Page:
When it comes to Nicklas Bendtner the problem for Arsenal isn’t so much whether to sell him, but how to sell him. Despite an overwhelming sense of self-confidence the big Dane seems impossible to move on. Fortunately then, his Arsenal contract runs out at the end of this season and he has shown nothing to suggest that he’s worthy of an extension in the summer. It genuinely seems that Bendtner has played his last game in an Arsenal shirt. Surely that’s worthy of a sigh of relief?
So what does the future hold for the lanky Messiah? At 24-years-old, you’d think he had actualised any potential he had as a youngster. Unfortunately, he still has a long way to go. Though he’s capable of delivering sweet finishes, his goals come too few and far between. There’s a whole catalogue of disappointing Bendtner misses out there in the world, the worst of which includes a catastrophic miss against Barcelona in the second leg of their Champions League showdown last year.
What’s more, beyond goals he offers very little to a team. He seems to drift out to the right and provide very little movement off the ball. When the ball does arrive at his feet he tends to lumber over to the penalty area and more often than not lose the ball before he can get off a shot.
He’s more or less plagued by inconsistency but I don’t feel that there is enough underlying talent for a top Premier League team to back him.
He’s currently on loan at Sunderland – in a deal that I assume was with an eye for a permanent move – but his chances of staying at the Stadium of Light when the season comes to a close are dwindling. He hasn’t even been a regular starter under Martin O’Neill, who seems to see past his ego for the empty, platitudinous bulk that never really exerts itself.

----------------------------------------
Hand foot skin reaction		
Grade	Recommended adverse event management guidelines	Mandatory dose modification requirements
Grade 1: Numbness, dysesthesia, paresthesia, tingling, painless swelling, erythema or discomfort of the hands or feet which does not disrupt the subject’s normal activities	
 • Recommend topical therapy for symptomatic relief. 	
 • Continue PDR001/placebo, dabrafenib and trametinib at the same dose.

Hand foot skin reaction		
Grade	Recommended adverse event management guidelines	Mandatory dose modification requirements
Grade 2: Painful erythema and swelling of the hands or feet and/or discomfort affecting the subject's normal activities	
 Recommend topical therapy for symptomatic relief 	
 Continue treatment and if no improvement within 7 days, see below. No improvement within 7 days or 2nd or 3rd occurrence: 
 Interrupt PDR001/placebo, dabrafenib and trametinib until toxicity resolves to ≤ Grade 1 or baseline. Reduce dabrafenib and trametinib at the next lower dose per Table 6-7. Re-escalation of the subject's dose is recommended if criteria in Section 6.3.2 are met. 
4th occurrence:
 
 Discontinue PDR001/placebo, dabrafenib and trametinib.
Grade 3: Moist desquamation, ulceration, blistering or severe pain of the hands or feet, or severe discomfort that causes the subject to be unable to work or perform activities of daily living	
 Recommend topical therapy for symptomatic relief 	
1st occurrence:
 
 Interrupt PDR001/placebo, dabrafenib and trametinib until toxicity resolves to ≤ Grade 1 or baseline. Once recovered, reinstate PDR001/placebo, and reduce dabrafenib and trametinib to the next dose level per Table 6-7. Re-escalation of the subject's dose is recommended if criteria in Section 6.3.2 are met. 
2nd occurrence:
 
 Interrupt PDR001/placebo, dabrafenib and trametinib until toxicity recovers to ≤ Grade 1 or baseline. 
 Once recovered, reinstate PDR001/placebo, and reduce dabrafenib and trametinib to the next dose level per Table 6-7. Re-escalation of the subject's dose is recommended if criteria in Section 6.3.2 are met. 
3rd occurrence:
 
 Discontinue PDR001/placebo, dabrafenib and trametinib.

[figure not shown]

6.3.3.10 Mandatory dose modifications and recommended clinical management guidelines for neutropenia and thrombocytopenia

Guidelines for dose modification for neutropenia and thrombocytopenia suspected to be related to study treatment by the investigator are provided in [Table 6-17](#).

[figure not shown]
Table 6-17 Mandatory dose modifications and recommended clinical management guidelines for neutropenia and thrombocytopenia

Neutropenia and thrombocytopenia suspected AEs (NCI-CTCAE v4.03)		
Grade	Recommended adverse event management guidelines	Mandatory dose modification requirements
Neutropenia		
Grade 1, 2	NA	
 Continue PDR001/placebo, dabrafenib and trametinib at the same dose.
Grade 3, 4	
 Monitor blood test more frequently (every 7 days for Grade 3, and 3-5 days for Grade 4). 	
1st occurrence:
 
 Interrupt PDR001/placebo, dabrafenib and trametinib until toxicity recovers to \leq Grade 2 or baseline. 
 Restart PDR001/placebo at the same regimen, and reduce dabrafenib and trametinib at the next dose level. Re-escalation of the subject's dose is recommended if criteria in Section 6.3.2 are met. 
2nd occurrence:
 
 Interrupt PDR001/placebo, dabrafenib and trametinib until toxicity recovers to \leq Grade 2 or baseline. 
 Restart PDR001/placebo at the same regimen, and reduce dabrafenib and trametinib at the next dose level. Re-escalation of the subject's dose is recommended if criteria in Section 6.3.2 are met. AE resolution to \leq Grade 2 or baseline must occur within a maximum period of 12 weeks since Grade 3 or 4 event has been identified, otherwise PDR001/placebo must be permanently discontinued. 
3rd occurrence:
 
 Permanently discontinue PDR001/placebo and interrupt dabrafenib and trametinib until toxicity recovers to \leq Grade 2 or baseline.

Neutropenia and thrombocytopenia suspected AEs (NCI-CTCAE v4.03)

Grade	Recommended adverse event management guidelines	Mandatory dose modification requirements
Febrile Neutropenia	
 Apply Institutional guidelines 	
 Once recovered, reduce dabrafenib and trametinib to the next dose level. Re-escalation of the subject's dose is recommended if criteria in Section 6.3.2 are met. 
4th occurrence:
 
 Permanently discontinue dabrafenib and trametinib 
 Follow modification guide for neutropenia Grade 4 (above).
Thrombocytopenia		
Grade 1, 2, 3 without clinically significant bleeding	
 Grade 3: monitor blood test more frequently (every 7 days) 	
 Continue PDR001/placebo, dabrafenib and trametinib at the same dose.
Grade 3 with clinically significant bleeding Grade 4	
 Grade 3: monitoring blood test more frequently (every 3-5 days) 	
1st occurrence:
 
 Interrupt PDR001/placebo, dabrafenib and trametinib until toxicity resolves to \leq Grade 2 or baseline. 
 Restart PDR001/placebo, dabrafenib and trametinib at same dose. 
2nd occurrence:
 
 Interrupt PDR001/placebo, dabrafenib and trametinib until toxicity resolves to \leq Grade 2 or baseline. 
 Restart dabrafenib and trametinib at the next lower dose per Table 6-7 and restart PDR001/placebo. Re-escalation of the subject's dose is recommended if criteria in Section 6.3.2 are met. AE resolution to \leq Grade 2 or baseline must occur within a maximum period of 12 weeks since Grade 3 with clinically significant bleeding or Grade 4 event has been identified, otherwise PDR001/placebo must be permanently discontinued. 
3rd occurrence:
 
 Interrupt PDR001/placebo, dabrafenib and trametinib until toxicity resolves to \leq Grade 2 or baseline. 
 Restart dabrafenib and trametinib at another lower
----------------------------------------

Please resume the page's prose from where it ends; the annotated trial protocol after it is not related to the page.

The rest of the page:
So if Bendtner is to have a future I doubt it will be in the Premier League. He’d be ideally suited to somewhere with a slower pace, so that rules out Spain. Quotes have appeared in the media recently suggesting he wouldn’t say no to a move to the Russian Premier League:
“There are a lot of very strong players going to Russia, players who previously wouldn’t have done so, I am fine for the moment and I will look at the options available to me when the time comes. You can never say never in football.”
He’d join the likes of Nicolas Anelka, Samuel Eto’o, Andrey Arshavin, Roman Pavlyuchenko and Christopher Samba in an increasingly competitive, but not yet EPL-level League. Indeed, this could be the perfect testing ground for Bendtner to prove that his words aren’t just hollow and that beneath all the bravado lies some real ability.
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